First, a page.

Colorectal cancer: A summary of the evidence for screening and prevention

Jeff T Wilkins, Peter L. Reynolds

Research output: Contribution to journalReview article

24 Citations (Scopus)

Abstract

Colorectal cancer causes significant morbidity and mortality in the United States. The incidence of colorectal cancer can be reduced with increasing efforts directed at mass screening of average-risk adults 50 years and older. Currently, fecal occult blood test and flexible sigmoidoscopy have the highest levels of evidence to support their use for colorectal cancer screening. Colonoscopy does not have a proven colorectal cancer mortality benefit, but it does have the greatest single-test accuracy, and it is the final test in the pathway to evaluate and treat patients with other abnormal screening tests. Double-contrast barium enema has sparse data of effectiveness. Computed tomographic colonography, fecal DNA testing, and Pillcam Colon are promising tests that need further study before they can be recommended for widespread screening. Routine screening should continue until 75 years of age. There is good evidence that fiber and antioxidants are not effective for primary prevention of colorectal cancer; they should not be recommended for chemoprevention. There is good evidence that aspirin, nonsteroidal antiinflammatory drugs, and cyclooxygenase-2 inhibitors are effective for decreasing the risk of colorectal cancer and adenomatous polyps, but increased risks, such as gastrointestinal bleeding, limit their usefulness. There is fair evidence that obesity is associated with colorectal cancer. Additional studies are needed on decreased fat intake and red meat consumption, and the use of calcium, vitamin D, and statins before these can be recommended for primary prevention of colorectal cancer.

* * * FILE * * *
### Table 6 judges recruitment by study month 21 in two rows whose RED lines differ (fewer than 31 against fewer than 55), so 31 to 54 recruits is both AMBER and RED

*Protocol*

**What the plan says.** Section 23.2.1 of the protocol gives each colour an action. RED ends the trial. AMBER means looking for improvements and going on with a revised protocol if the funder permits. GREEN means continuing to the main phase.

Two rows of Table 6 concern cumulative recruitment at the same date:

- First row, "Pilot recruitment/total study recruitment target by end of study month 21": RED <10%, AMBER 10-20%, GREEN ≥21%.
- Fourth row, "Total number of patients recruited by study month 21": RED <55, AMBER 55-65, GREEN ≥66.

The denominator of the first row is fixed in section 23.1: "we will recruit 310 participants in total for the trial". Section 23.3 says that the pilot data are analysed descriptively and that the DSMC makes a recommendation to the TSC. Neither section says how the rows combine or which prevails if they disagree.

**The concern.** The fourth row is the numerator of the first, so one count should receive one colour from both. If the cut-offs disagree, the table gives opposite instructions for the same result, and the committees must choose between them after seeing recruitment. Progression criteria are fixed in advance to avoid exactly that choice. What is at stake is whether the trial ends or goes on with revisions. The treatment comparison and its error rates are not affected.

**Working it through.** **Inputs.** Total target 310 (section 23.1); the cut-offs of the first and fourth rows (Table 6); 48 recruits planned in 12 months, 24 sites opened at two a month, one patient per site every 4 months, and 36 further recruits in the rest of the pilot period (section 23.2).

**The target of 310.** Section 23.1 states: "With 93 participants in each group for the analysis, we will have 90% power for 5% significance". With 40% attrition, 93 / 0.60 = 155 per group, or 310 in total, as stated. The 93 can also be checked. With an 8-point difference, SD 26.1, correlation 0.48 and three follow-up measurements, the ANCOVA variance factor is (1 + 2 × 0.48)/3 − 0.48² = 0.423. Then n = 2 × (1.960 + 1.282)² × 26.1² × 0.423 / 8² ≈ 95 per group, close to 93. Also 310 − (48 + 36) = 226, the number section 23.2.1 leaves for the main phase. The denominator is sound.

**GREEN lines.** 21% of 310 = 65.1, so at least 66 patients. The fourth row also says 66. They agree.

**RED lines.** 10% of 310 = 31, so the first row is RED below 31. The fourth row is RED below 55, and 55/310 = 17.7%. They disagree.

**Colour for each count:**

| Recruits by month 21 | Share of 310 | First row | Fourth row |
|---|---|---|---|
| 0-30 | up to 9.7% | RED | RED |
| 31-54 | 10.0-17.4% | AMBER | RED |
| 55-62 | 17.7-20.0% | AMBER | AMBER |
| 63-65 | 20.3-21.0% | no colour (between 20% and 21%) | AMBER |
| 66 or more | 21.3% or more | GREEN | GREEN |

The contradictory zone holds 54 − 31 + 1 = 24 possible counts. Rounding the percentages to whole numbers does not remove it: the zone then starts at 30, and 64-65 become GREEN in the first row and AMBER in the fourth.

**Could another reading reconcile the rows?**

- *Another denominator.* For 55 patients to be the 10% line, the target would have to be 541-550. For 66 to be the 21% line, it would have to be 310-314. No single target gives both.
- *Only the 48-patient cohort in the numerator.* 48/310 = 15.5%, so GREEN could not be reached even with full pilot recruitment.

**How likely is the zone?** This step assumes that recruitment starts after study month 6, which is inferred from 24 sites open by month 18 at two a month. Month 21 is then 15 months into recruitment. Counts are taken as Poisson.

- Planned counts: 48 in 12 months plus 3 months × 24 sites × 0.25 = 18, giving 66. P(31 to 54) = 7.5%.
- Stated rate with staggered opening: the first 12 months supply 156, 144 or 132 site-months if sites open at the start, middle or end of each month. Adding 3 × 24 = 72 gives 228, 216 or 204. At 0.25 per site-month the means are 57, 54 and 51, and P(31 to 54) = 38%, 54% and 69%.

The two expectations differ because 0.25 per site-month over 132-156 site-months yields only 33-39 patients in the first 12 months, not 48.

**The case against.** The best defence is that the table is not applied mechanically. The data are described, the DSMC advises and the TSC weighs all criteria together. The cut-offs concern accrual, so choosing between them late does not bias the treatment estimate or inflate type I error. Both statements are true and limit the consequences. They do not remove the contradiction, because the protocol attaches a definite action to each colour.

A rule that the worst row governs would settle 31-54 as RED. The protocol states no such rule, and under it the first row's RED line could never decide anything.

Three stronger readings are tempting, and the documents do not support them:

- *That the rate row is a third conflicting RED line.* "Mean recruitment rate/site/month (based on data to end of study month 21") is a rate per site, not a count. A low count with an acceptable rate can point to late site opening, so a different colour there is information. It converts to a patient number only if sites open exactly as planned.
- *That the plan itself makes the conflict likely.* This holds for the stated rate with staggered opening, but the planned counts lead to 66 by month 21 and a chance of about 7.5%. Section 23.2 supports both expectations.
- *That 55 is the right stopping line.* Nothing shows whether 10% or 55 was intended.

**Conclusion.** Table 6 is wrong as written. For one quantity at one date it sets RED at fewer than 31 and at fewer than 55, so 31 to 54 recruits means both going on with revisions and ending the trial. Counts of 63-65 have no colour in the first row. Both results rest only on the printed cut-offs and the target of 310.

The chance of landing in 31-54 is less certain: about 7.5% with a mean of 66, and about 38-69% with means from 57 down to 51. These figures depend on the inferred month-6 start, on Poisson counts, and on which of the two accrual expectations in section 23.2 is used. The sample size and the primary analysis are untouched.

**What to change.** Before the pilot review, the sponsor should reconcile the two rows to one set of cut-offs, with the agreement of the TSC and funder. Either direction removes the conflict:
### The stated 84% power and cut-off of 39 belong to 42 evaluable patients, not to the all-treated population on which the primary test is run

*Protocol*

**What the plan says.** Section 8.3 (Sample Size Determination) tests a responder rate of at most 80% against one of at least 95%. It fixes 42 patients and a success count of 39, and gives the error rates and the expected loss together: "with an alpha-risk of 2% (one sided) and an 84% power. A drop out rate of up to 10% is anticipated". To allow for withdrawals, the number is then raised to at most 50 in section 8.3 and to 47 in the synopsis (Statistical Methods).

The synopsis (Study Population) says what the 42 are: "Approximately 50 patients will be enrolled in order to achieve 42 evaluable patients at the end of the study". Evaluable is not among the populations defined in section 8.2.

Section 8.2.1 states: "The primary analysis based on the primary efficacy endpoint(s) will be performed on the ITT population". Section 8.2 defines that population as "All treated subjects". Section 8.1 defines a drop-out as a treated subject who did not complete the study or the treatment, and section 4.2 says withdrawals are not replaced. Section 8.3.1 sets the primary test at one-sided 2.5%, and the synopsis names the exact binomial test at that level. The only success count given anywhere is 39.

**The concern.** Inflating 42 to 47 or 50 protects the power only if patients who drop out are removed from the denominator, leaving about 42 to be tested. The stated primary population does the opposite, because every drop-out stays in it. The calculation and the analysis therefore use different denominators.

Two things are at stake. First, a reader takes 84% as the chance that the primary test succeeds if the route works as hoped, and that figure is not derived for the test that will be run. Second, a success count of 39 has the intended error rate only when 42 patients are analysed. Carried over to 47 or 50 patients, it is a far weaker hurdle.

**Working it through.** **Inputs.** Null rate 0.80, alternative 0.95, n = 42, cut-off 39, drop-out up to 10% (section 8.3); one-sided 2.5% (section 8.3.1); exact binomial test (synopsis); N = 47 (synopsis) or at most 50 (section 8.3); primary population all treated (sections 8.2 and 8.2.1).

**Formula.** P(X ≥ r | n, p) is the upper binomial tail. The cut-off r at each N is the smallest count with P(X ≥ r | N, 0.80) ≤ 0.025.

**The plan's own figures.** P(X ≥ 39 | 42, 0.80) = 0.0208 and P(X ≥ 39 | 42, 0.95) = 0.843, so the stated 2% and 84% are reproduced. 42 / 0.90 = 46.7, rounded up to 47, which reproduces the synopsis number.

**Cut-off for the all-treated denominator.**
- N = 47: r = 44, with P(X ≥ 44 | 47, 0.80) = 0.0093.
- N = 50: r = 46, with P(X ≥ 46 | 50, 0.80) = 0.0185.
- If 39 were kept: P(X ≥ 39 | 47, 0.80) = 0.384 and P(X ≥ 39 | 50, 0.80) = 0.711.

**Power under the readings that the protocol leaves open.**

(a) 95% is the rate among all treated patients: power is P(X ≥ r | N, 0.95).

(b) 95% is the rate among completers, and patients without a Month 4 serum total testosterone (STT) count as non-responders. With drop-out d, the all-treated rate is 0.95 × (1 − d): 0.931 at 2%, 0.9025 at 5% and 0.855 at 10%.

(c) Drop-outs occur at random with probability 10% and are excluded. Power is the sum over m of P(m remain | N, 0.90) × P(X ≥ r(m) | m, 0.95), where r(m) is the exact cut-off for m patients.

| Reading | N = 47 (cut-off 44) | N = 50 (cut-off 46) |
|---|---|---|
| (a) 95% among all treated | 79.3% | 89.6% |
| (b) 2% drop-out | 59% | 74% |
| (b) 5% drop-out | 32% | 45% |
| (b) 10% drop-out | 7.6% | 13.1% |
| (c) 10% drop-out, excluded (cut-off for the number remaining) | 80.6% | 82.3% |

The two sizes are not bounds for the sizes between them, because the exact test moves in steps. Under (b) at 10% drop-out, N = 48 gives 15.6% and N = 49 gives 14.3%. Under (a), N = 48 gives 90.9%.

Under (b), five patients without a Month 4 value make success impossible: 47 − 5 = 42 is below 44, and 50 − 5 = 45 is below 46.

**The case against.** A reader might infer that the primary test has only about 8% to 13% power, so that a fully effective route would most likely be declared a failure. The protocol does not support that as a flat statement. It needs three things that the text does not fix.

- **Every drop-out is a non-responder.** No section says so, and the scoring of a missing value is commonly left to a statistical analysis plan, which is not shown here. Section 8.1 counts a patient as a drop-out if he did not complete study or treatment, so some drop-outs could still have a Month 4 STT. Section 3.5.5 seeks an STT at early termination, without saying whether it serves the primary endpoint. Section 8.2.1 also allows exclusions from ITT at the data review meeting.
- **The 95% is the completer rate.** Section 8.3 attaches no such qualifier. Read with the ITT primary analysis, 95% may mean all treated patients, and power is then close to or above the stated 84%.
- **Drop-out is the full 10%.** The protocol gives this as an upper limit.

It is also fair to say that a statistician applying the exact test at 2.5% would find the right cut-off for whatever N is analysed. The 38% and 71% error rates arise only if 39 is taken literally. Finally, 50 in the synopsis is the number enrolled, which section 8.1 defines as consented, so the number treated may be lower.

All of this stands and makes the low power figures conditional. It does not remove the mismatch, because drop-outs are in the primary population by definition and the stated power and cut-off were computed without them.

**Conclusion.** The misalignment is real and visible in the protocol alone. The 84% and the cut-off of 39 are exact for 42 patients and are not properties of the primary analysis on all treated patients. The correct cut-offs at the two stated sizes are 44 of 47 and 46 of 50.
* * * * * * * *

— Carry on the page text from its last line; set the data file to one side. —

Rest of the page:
Original languageEnglish (US)
JournalAmerican family physician
Volume78
Issue number12
StatePublished - Dec 15 2008

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Colorectal Neoplasms
Primary Prevention
Computed Tomographic Colonography
Adenomatous Polyps
Hydroxymethylglutaryl-CoA Reductase Inhibitors
Sigmoidoscopy
Occult Blood
Mass Screening
Mortality
Cyclooxygenase 2 Inhibitors
Chemoprevention
Hematologic Tests
Colonoscopy
Early Detection of Cancer
Vitamin D
Aspirin
Colon
Anti-Inflammatory Agents
Obesity
Antioxidants

ASJC Scopus subject areas

  • Family Practice

Cite this

Colorectal cancer : A summary of the evidence for screening and prevention. / Wilkins, Jeff T; Reynolds, Peter L.

In: American family physician, Vol. 78, No. 12, 15.12.2008.

Research output: Contribution to journalReview article

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